Michelle Payne is a playwright, director and performer whose work has been widely produced since 2015, when her debut play Orchid picked up two awards on its first outing. She’s also a founder of Caspa Arts, an acting school for young performers who can’t afford to go to drama school, and from tomorrow brings one-woman show Sad About The Cows to Tristan Bates Theatre for a week-long run.

The dark comedy explores the themes of female self-image through the story of Rachel, a young woman obsessed with consuming. “In the age of social media we are constantly bombarded with information and images, and it’s how her impressionable mind processes this,” explains Michelle. “I wanted to create a seemingly high-functioning character that happens to suffer with her mental health – it does not define who she is.”

Sad About The Cows at Tristan Bates Theatre

Though it’s not a directly autobiographical piece, Michelle did draw on her own experience to write Sad About The Cows. “I’ve seen a lot of theatre and TV about characters who face problems with their mental health, but hadn’t necessarily seen anything that resonated with my experiences,” she says. “I used my personal experience as a starting point for creating the play, but made sure that I adapted the plot so that Rachel is definitely a fictional character. This thought helps me to safeguard myself in the performance, to remember that I’m just telling an important story.”

Sad About The Cows transfers to Tristan Bates with a female creative team, after first being performed as part of the John Thaw Initiative Working Class Season with Actor Awareness earlier this year. “We stepped in for a gap in programming for the first full length showing as part of the John Thaw Initiative, which challenged me to finish writing the play,” says Michelle. “From this, the Tristan Bates offered us the week run. I was lucky enough to find a diverse female creative team who have shared slightly different views about body image and its relationship to mental health. Each creative in the team had something different to offer towards the piece, whether that be culturally different or from their life experiences so far! It’s been a great process with five different voices in the room.”

According to national charity BEAT, 1.25 million people in the UK have an eating disorder – 75% of them female. Michelle hopes the play will break down barriers and start a conversation about the subject: “The main thing I’d like people to know about eating disorders is that it’s not necessarily that people who suffer want to be skinny, it’s often a way of keeping control. And also that people can function despite the illness. I’d like our audiences to be able to have an open discussion about mental health disorders. So often the stigma stops people from discussing this at all and people worry about what others might think if they admit they suffer.”

Catch Sad About The Cows at Tristan Bates Theatre from 21st-25th May.

Interview: Stephanie Silver, Walk of Shame

For one, it’s a night of glory – for the other, a walk of shame… Glass Half Full Theatre return with a topical new production next month, as they bring Walk of Shame by Stephanie Silver and Emelia Marshall Lovsey to the White Bear for a limited run.

“I don’t want to give too much away,” says Stephanie. “As with most of our plays we produce, it takes the audience on a journey and the ending isn’t what you expect; we like twists and turns. It’s a story based on two characters: Alice, written by Emelia, and Liam, written by myself. We merged the two characters together to create a story of one night and two different points of view.”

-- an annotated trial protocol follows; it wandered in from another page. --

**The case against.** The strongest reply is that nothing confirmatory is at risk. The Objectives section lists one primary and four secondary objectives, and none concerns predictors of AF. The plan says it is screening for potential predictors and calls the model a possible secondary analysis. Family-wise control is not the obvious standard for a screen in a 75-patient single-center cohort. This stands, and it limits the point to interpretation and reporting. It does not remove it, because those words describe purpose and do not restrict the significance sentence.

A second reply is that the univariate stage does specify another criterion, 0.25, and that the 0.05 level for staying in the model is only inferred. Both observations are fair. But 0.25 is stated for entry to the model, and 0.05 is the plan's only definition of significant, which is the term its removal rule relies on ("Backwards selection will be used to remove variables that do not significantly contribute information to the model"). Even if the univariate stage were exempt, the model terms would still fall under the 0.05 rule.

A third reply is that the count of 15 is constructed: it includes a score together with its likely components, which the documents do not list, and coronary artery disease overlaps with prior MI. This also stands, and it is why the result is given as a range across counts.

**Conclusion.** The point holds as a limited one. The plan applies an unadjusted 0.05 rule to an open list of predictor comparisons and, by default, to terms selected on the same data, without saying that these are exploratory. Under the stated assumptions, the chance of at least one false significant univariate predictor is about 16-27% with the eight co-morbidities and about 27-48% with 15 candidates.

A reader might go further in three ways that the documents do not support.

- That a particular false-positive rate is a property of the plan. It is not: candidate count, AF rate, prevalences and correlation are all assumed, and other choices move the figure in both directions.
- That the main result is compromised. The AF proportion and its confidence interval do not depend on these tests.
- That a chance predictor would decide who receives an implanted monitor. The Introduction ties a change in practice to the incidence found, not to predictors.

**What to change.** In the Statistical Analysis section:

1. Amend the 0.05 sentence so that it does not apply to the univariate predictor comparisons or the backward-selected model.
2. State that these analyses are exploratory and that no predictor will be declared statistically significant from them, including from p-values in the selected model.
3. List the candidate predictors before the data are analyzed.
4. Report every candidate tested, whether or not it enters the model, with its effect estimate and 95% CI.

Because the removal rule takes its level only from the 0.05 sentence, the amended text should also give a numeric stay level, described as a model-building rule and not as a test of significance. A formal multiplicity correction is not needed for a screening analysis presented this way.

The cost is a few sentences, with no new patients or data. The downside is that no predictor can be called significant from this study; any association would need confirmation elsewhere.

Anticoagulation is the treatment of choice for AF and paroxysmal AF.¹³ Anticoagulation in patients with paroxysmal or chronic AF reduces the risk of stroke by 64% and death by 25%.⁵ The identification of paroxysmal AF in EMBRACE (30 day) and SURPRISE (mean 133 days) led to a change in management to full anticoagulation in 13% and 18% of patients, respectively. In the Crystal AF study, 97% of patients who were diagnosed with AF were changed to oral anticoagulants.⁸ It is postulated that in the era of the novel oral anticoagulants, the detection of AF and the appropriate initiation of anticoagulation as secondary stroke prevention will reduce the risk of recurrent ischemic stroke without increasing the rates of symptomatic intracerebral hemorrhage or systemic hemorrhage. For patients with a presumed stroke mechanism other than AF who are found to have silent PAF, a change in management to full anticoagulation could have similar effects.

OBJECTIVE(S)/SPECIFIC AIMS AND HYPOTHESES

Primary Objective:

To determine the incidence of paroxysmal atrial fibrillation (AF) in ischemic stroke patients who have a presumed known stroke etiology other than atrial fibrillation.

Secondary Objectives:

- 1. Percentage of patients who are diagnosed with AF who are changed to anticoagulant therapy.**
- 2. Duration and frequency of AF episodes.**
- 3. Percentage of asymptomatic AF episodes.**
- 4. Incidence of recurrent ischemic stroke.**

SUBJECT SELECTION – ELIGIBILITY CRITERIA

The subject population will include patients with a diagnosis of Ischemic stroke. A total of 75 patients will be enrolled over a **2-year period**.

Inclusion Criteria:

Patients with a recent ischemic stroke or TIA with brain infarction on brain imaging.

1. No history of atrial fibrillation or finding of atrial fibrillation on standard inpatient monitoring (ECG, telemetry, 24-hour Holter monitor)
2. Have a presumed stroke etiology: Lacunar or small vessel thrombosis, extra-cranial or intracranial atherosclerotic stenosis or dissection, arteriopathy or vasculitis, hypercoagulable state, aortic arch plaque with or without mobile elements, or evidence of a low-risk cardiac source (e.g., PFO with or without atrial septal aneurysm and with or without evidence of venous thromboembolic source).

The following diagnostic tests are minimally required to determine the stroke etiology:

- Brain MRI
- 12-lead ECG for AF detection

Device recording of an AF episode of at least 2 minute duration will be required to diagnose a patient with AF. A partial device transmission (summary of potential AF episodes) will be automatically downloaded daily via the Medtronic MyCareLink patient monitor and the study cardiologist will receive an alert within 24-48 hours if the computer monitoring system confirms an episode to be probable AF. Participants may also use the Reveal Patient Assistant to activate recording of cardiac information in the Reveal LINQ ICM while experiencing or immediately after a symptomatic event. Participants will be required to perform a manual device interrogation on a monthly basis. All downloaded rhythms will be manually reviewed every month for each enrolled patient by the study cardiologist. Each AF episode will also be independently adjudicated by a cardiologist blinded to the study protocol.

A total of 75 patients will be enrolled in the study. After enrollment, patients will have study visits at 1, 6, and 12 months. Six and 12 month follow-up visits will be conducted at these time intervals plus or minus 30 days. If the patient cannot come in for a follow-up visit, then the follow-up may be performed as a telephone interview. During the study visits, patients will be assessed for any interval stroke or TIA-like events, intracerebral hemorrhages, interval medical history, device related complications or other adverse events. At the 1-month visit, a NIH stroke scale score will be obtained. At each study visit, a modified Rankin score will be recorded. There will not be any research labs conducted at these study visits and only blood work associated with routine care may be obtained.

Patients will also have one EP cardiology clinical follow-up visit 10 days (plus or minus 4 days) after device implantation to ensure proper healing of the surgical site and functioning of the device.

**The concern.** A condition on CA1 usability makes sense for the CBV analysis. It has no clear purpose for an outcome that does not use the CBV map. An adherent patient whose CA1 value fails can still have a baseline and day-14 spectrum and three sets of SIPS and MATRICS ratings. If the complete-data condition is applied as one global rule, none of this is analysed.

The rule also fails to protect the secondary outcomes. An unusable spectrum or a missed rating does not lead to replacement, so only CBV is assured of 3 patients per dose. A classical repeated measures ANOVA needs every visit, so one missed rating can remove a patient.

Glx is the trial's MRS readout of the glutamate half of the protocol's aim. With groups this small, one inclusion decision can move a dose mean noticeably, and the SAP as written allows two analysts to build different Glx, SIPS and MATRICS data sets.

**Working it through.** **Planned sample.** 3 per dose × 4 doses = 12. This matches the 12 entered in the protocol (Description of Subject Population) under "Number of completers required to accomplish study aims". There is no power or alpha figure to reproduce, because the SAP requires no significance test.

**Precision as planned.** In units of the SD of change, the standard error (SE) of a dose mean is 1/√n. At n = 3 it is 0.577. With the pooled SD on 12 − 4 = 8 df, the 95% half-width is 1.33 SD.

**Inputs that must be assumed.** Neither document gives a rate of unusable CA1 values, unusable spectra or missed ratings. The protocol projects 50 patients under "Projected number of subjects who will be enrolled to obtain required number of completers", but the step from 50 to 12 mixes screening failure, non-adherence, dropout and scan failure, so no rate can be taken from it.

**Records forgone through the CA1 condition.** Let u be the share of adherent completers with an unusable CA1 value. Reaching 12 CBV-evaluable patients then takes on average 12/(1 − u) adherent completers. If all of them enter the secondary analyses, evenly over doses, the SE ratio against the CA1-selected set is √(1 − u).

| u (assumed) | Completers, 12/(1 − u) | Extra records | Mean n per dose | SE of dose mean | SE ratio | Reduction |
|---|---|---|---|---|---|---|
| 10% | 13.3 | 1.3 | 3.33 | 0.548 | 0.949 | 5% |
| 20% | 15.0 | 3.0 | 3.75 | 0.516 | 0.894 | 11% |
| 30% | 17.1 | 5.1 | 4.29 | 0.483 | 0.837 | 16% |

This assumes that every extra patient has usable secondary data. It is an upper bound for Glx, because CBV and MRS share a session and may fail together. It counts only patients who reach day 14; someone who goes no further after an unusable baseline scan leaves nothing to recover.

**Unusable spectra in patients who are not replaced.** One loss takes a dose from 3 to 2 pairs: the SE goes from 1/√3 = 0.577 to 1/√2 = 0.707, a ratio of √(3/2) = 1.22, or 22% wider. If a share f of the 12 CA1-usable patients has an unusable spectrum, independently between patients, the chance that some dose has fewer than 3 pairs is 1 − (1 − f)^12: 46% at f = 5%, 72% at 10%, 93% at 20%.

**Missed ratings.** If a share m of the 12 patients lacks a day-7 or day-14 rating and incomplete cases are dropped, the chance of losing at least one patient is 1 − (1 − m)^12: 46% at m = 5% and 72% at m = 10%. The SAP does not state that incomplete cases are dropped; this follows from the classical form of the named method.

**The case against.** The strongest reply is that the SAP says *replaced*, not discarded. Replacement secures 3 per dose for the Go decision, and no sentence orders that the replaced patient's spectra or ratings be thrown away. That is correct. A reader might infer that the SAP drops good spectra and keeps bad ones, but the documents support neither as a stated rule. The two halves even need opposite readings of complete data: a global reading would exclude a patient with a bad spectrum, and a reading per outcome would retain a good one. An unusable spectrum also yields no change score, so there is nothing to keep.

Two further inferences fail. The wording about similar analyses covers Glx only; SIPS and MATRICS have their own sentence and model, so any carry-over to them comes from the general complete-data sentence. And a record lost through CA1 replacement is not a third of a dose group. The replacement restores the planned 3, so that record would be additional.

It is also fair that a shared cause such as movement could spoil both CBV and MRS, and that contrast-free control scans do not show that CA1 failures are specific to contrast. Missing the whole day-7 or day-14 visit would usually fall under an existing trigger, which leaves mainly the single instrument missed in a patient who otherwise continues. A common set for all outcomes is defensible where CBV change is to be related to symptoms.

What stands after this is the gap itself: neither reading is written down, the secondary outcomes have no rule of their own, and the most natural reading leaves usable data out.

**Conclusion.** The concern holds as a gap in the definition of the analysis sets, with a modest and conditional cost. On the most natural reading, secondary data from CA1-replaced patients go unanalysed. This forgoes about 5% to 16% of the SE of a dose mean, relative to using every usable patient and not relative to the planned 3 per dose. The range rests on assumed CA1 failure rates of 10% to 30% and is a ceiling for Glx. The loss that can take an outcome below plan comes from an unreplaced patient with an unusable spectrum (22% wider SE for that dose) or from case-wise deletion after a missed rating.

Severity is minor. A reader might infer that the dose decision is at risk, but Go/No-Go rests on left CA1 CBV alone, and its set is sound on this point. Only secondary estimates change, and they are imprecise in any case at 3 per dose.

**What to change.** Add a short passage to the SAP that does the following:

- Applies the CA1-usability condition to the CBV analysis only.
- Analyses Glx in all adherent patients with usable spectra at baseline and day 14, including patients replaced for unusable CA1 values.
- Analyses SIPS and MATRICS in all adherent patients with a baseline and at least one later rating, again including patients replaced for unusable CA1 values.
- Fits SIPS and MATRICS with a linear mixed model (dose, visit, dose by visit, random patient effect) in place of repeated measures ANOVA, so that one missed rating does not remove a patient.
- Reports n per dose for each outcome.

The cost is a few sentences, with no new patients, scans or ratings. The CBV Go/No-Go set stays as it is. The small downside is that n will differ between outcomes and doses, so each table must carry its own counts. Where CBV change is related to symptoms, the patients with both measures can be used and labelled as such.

The show was first picked up by Stephanie through Actor Awareness, at a new writing event based at Spotlight. “I co-produce these nights with Tom Stocks and I read the script submissions,” she explains. “I read this piece and instantly loved it, and felt it fit the ethos of plays I wanted to produce through Glass Half Full. Thought provoking, tragic and funny characters is what I like to home in on.

“Initially it was just Alice that was written, but after directing the piece for the event I went away, wrote a two-hander and asked Emelia if she fancied putting it on. We’ve since done R&D with it at the Actor Awareness new writing festival and also with Get Over it Productions at the Tabard Theatre this summer.”

One aspect that particularly drew Stephanie to Walk of Shame was its relevance: “Alice is a very loud and sexually overt character, and a lot of judgments get placed on her by the audience for her in ya face nature. I think it’s important that as women we are still breaking down stereotypes of how people perceive we should behave. Alice is not ladylike; she doesn’t say the right thing or often make the right choices. So I think her story is important, as it’s getting female characters out there that aren’t perfect and are flawed. I think women everywhere will relate to characters like Alice.

“Liam, the other character in the play, is very interesting and it’s a very different journey the audience go on with him – and without giving any twist away, it’s very interesting to see how the audience respond at the end after hearing about Liam’s life.”

Walk of Shame brings together a cast of talented creatives, the majority of whom have worked with Glass Half Full previously. “Emelia was actually in my last play Our Big Love Story; she played Katie at The Hope Theatre in March,” says Stephanie. “As a producer, when I like people I keep them around. This is Emelia’s first play as a writer, so it’s exciting to be on that journey with her. She’s worked with the company a lot.